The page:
This Is Art – The effect of streaming services on the music industry

By Jack Rechsteiner, managing editor

How do you listen to music today? Probably Spotify or Bandcamp or Google Music or YouTube.

Gone are the days of listening to physical copies of music. Sure, some musical diehards (myself included) still purchase vinyl or cassettes to hold onto, but the majority of people only listen to music on digital formats. They don’t even make cars or laptops with CD players anymore. So the question on the mind of many musical artists is, what impact are streaming services having on the careers of aspiring musicians?

“You do make money from it, but just not as much as you would make back in the day when people bought physical albums. There is a market of people who still buy physical albums, such as people who really want to support the artist or people who like vinyl, but the majority of plays these days definitely come from streams,” says Josh Cowdrey, guitarist and vocalist for Detroit band You Rest You Joy Life.

On one hand, streaming is better than having Lars Ulrich yelling about Napster (if anyone remembers that court case about music torrenting in 2000.) That’s a lesser-of-two-evils answer, but it shows an industry shift that is hopefully moving in a better direction for the future.

“I see the good and bad on both sides. I think for younger bands it can be good as there’s now a market for everything, even the weirdest stuff. With the touch of a button you can find some random band who made a self-recorded EP in a basement in China. There’s also no pressure to make ‘mainstream accessible’ music because of this,” says Cowdrey.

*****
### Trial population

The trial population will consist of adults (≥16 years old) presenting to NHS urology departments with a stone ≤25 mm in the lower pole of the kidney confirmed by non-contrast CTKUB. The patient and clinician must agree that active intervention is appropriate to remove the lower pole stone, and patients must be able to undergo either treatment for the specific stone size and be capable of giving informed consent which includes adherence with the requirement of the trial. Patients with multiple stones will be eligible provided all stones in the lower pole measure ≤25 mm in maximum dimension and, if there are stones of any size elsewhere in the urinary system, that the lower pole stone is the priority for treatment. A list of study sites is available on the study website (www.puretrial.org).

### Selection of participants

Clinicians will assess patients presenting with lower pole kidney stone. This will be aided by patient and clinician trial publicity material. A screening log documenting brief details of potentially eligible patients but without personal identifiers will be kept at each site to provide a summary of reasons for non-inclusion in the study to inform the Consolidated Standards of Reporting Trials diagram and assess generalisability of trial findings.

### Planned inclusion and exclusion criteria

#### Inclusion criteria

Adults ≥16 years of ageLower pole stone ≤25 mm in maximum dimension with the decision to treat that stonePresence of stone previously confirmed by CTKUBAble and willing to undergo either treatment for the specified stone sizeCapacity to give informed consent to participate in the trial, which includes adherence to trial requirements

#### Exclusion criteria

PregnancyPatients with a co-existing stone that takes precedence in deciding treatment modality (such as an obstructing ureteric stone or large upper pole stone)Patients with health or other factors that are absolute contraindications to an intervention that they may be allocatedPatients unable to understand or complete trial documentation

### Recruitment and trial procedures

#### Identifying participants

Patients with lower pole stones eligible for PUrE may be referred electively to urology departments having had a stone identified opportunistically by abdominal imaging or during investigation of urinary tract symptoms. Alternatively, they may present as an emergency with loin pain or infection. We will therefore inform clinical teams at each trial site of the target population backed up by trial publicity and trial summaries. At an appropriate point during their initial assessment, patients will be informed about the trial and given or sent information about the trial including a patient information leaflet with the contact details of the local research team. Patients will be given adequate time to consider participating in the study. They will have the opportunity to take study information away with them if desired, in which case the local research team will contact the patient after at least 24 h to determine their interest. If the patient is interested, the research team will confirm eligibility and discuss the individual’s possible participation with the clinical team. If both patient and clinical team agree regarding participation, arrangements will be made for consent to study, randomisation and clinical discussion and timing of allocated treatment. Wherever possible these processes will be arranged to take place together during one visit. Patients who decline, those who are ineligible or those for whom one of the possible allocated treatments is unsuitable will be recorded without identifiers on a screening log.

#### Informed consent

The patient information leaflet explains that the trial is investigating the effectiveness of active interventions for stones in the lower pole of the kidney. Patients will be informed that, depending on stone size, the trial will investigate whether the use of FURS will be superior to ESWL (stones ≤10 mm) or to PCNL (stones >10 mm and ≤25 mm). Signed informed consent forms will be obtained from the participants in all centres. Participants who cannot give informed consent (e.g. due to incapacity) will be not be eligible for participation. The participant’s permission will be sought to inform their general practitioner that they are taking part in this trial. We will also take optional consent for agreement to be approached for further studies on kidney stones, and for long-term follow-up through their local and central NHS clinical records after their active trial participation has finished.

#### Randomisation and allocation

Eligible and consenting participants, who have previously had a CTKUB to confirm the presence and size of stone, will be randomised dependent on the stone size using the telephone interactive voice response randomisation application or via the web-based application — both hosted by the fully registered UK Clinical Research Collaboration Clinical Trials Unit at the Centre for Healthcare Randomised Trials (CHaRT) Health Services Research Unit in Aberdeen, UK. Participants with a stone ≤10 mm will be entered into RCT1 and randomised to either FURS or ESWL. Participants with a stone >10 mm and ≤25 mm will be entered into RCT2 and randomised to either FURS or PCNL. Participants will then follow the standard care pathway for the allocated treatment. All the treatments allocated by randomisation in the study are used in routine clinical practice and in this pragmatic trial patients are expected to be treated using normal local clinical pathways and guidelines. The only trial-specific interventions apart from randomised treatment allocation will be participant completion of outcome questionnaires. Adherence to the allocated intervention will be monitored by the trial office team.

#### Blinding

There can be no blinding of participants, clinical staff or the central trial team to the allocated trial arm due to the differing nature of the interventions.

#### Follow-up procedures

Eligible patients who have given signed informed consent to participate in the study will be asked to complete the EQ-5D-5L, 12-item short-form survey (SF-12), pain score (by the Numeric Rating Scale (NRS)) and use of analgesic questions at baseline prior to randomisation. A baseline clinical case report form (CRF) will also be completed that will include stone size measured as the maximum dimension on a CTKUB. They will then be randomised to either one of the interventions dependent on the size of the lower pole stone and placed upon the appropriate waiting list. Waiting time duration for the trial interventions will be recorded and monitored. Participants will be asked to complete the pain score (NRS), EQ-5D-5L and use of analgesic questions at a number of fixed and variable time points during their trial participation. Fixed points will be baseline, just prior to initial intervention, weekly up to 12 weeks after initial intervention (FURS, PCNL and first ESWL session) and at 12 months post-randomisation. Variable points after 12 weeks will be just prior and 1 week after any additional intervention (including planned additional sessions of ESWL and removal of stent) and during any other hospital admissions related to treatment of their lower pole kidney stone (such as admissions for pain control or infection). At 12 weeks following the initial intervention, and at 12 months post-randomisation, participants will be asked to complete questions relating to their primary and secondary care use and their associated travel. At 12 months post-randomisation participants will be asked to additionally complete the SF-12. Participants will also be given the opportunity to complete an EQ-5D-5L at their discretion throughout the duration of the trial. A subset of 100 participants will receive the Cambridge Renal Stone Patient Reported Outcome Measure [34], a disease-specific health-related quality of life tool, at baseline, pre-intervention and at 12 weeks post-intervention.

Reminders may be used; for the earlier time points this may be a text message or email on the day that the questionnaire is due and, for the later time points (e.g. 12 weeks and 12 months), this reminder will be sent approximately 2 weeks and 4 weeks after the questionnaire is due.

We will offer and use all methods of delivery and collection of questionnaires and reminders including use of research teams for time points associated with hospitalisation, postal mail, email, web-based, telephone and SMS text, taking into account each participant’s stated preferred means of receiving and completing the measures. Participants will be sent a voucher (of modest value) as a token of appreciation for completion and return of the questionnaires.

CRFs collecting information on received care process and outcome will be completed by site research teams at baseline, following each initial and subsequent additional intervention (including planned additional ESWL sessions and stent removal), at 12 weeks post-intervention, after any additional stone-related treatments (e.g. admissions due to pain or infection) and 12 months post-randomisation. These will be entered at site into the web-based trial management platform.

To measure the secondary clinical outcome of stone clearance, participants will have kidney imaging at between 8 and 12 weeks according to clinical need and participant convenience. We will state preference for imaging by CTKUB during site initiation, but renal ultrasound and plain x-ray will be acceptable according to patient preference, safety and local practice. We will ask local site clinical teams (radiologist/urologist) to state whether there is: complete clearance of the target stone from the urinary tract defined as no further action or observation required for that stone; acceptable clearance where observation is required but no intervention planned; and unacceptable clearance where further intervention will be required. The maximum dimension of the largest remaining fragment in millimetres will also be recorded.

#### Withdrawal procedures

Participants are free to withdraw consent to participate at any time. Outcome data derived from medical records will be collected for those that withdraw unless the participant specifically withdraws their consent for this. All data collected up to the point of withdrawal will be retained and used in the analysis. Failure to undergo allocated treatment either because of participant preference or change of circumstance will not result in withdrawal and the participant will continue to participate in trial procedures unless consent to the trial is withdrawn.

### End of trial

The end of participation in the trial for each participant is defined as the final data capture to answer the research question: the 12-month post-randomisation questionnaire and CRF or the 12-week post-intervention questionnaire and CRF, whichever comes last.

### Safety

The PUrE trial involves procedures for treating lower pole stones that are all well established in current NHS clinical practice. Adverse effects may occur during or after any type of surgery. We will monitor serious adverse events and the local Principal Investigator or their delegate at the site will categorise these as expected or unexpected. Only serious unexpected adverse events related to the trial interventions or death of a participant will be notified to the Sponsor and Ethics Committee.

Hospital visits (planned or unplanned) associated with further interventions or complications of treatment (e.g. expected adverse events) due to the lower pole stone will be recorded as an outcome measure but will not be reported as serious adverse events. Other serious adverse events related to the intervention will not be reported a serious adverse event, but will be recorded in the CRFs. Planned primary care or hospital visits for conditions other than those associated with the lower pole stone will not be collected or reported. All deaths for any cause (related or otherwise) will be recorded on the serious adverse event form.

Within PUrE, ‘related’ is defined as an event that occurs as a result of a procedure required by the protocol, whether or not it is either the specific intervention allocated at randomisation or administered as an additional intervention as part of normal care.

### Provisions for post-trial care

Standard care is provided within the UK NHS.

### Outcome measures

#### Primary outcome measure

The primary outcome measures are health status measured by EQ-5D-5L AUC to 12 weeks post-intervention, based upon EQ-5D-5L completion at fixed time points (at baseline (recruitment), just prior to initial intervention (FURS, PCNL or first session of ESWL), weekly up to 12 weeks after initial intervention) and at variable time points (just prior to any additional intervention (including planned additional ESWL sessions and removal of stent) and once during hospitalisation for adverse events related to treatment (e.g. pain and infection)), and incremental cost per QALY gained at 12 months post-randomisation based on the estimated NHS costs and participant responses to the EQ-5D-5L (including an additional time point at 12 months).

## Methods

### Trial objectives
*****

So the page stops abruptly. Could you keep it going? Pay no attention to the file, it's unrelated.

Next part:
In the context of how people listen to music today, I don’t think the industry could survive without streaming. Anytime I buy a physical copy of music, it’s usually after I’ve listened to it online. Even though I love having physical copies of my music, I listen to all my music digitally and I can think of very few ways that digitize music as effectively and successfully as streaming services.

“Back in the day the only route to get exposure was to sign to a label and then you were at their mercy. This is not the case anymore. Take Chance the Rapper for example, who is now a three-time Grammy-winning artist that has produced all his music independently and released his latest album on Spotify,” says Cowdrey.

Streaming has helped many small bands get their names out to people who may not have listened to it otherwise, but it makes significantly less money for the artists than if people were purchasing the music for a few dollars. This makes it a lot harder for musicians to pay for recording and touring. Because of the accessibility of streaming, it has given artists more exposure without people having to worry about paying for a copy of the album, so there’s good and bad.

“There is a reason a lot of artists have held out on streaming for a long time or still refuse to do it. The main way to get paid as a musician is through touring and merchandise, as well as licensing and syncing,” says Cowdrey.

If I still had to buy music to listen to it for the first time, there would be an uncountable amount of bands that I love that I would have never heard of otherwise. It’s a terrible thing that music is getting bought less and less, but it gives more people an opportunity to discover smaller artists and then come to watch you perform. It’s a form of give and take, which is now seeing the music industry push toward generating more money from show experiences and merchandise that isn’t CDs.

It’s now easier than ever to earn a living wage with music, due to social media and streaming, but it is harder to get beyond that point. Streaming is a double-edged sword for the music industry, but until the industry makes a shift toward supporting artists the pros are going to evenly outweigh the cons.

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